(RxWiki News) Gout, formerly linked with Europe's royal families, has made its way to middle America. Since 1990, U.S. cases have increased by 50 percent, making it a modern-day royal pain in the joints.
Most patients can receive some symptom relief from drugs currently prescribed to treat gout, but 3 percent of gout cases aren't treatable or treatment side effects cannot be tolerated by patients. These suffering patients can now look forward to a new gout drug, pegloticase (Krystexxa).
Two recent clinical trials indicate that Krystexxa injections every two weeks helps 42 percent of patients with treatment-resistant gout turn back time on their disease.
"Ask your rheumatologist about Krystexxa injections to treat gout."
Senior author Michael A. Becker, M.D., professor of medicine at the University of Chicago reports that this new therapy is the first effective treatment for patients who have no other treatment options. Patients with severe gout often experience debilitating levels of pain and swelling.
This quick remedy of some patients tested is very unusual, according to Dr. Becker. He also explains that this drug isn't a cure, but does a "reset" on gout progression.
John S. Sunday, M.D., Ph.D., director of Duke Clinical Research Unit and lead author of the study reports interestingly, this drug has an all or none effect on patients, but the ones who benefit do so greatly.
Two clinical trials enrolled 212 patients with severe, treatment-resistant gout and high uric-acid. These patients weren't helped by or able to tolerate standard treatments in the past.
Patients were randomly placed into one of three groups: The first group was injected with 8 milligrams of Krystexxa every two weeks, the second group received Krystexxa once a month and the last group got placebo injection of saline. All three groups were enrolled for six months of treatment.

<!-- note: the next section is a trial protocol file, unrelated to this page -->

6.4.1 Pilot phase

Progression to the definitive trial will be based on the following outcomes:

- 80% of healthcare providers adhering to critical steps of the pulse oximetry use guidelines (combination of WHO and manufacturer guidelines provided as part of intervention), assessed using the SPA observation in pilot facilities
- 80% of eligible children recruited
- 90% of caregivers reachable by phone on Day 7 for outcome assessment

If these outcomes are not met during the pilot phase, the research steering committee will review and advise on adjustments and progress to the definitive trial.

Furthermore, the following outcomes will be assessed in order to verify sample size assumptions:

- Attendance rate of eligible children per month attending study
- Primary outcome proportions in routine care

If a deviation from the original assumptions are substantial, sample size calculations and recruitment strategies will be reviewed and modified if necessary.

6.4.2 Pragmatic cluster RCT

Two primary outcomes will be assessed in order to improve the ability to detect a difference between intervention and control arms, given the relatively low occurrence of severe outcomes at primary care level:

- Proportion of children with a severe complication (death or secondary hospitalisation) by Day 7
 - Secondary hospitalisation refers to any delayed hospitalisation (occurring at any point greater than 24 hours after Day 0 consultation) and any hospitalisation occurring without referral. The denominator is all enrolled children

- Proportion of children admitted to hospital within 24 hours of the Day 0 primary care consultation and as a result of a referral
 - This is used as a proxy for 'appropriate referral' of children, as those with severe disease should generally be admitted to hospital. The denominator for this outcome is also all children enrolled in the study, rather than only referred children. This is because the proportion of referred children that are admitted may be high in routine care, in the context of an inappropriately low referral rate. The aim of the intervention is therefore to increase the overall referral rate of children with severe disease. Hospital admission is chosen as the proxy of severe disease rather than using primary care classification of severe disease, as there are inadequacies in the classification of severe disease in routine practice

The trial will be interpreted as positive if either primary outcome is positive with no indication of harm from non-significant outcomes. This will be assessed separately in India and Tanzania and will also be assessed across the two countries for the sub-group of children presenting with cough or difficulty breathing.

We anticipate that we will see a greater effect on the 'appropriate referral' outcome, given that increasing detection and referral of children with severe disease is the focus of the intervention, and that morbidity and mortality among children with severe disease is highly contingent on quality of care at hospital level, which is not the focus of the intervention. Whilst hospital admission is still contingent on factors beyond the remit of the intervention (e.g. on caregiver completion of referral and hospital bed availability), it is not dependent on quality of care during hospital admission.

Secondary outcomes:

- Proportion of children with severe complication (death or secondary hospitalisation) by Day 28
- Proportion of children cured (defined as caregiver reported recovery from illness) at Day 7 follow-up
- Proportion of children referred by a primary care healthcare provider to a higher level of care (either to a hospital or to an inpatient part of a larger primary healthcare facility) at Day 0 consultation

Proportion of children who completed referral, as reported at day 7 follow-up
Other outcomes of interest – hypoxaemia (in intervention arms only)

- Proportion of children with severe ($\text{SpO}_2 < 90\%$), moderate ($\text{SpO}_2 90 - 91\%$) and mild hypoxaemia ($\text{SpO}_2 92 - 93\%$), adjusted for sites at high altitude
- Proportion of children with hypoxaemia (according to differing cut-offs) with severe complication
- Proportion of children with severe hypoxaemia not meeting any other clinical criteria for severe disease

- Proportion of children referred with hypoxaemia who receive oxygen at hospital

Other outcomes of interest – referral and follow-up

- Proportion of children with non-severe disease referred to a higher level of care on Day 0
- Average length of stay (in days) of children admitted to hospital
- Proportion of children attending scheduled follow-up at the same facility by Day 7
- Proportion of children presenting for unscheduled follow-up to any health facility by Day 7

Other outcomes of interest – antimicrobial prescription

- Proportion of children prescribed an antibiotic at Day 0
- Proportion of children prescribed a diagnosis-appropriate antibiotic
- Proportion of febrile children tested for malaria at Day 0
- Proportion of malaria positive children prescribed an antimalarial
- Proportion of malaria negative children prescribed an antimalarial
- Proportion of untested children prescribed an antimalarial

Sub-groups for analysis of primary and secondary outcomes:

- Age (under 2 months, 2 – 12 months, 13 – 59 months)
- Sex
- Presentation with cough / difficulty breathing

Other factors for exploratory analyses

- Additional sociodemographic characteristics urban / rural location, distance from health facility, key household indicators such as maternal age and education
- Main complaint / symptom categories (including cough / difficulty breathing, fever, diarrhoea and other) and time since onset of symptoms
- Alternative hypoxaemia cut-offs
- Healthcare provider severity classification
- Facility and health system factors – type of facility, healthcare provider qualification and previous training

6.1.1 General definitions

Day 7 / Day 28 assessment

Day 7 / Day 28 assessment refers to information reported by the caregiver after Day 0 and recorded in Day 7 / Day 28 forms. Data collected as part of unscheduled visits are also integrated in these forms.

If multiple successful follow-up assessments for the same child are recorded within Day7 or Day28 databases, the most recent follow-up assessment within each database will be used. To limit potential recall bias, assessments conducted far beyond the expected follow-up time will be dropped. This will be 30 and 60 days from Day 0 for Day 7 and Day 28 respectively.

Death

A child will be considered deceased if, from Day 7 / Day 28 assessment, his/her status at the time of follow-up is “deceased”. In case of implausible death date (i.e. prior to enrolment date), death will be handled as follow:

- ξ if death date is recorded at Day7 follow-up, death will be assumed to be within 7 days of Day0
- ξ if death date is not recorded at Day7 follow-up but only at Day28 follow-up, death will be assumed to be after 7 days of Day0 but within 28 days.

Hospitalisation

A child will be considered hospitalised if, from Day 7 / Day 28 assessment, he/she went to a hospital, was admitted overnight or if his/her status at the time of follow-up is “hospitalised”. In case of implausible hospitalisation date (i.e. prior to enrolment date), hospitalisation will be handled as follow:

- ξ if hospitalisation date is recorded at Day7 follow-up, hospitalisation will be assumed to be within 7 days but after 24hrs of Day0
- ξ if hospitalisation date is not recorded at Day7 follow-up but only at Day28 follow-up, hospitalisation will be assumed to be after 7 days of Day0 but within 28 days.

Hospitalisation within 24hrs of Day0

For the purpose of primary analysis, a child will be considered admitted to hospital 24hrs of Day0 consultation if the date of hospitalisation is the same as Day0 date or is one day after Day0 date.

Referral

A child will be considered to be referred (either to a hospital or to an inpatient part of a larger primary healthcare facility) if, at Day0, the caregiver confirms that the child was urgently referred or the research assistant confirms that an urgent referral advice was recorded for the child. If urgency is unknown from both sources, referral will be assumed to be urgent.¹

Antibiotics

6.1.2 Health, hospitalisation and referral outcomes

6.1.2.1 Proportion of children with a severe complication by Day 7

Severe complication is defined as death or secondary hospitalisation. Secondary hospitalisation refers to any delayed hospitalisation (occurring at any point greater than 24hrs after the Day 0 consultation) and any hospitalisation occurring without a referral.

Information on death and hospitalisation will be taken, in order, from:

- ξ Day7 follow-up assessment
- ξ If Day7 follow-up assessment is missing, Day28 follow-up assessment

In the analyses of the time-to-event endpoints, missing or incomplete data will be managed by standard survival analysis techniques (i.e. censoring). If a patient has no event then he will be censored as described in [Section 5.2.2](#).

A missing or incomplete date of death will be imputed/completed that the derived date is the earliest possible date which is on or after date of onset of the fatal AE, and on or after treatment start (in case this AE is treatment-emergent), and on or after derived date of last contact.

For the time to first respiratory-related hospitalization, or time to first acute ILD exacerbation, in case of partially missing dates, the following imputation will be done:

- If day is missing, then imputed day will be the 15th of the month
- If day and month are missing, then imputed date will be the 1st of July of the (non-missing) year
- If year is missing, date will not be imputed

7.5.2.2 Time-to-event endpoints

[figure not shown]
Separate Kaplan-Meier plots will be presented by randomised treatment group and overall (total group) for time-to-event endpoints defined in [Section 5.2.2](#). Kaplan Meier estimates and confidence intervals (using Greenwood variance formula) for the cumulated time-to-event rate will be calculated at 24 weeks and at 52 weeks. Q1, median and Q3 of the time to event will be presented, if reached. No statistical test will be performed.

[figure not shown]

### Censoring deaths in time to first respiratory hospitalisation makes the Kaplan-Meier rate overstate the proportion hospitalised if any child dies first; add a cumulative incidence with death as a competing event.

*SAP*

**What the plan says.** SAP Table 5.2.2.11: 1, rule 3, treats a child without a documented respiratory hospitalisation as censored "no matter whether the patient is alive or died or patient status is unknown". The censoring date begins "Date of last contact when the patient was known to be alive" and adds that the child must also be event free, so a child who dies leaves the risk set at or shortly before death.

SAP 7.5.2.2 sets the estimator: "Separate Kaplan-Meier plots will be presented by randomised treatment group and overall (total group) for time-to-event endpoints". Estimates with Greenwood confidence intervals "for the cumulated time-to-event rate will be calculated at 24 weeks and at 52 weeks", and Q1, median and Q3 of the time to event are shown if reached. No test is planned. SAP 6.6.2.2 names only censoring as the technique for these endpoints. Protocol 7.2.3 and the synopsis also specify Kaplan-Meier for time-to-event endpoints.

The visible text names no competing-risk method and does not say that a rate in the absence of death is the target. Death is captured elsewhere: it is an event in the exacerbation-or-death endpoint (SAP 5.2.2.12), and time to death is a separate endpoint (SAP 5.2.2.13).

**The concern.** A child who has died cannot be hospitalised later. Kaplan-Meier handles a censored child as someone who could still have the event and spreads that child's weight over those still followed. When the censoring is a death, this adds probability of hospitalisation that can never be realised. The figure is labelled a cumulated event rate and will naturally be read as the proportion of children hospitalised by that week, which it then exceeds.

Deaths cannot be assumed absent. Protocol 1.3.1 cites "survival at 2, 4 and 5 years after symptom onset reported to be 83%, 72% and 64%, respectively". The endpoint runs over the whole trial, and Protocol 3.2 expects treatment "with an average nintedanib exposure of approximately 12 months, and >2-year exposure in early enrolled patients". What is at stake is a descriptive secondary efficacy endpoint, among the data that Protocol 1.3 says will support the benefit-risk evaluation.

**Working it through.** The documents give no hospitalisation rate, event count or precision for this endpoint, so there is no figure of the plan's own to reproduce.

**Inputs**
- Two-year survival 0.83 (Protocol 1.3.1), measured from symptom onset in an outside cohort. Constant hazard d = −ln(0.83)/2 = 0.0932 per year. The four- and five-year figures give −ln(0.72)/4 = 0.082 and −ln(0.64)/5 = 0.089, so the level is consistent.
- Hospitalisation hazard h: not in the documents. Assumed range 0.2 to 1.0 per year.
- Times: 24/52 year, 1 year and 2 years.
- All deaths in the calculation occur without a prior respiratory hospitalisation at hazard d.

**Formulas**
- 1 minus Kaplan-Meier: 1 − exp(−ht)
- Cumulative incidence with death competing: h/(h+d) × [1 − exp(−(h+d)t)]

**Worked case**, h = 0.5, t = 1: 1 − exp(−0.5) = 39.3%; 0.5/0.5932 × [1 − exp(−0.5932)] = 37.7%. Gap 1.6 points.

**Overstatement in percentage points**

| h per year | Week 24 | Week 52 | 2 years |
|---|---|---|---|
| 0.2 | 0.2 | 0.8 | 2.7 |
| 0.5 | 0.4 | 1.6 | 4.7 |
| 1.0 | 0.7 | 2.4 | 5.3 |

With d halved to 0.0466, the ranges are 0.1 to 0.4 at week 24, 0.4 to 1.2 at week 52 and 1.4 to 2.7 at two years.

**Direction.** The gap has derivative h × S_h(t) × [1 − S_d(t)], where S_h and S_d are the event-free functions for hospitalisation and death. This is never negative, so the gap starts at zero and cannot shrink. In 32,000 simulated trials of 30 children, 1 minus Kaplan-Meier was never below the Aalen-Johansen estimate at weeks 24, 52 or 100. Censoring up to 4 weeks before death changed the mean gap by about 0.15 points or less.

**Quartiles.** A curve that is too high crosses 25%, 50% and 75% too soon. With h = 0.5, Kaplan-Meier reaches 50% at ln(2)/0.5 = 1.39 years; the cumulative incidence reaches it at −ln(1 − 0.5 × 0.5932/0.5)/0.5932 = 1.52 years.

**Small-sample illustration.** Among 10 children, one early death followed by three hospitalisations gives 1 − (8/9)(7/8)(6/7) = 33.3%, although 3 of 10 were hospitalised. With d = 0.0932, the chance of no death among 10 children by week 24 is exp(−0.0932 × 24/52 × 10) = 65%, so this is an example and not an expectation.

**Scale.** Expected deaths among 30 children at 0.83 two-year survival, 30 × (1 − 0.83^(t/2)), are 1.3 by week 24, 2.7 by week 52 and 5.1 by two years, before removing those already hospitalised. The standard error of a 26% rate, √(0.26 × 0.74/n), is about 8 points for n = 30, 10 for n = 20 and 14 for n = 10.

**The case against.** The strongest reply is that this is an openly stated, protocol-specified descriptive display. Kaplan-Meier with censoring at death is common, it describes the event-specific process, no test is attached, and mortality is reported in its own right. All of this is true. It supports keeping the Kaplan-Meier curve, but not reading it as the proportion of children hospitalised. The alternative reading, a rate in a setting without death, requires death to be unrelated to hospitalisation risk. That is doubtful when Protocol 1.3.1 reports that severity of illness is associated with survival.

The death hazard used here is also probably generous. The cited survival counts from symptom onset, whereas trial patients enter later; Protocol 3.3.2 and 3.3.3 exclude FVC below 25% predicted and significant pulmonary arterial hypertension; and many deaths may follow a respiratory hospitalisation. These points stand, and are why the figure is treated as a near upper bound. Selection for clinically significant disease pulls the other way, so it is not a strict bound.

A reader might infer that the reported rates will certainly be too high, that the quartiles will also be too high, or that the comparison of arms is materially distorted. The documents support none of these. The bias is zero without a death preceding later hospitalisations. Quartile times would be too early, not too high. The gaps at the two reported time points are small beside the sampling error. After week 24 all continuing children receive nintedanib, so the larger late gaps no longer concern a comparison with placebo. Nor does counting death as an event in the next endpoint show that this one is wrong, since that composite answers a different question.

Of the patients who received the Krystexxa injection every two weeks, 42 percent had their uric-acid levels stay within the normal range at least 80 percent of the time during the six month study. In this group of patients, 80 percent also had a complete resolution of at least one of their swollen joints. Their quality of life was also significantly better.
Of the group of patients who received a Krystexxa shot once every month, 35 percent had their uric-acid levels adjust to a normal range during at least 80 percent of the study period. Those who received a placebo shot had no change in their uric-acid levels.
In the group receiving the twice monthly injections, 40 percent had at least one swollen joint resolve. Of those receiving a monthly injection, 21 percent had the same result. Only seven percent of the patients receiving a placebo had one or more swollen joints diminish. Patients who received the drug also reported improved physical function and quality of life.
In the group of participants receiving Krystexxa injections, 90 percent had at least one adverse reaction including brief periods of pain and inflammation. After three months, these gout flare ups declined.
In Krystexxa injection groups, 26 percent developed an infusion-related adverse reaction. Most of those experiencing this reaction had already quit responding to the drug. In total, eight percent of the patients on a twice-monthly regimen and five percent on a monthly regimen had serious reactions, but all completely resolved.
Also, seven percent of patients died that were receiving Krystexxa shots, so, for future patients, the researchers recommend stabilizing cardiovascular risks prior to initiation of the therapy.
Almost all patients eventually developed antibodies which would present challenges if the patients were to receive the drug again.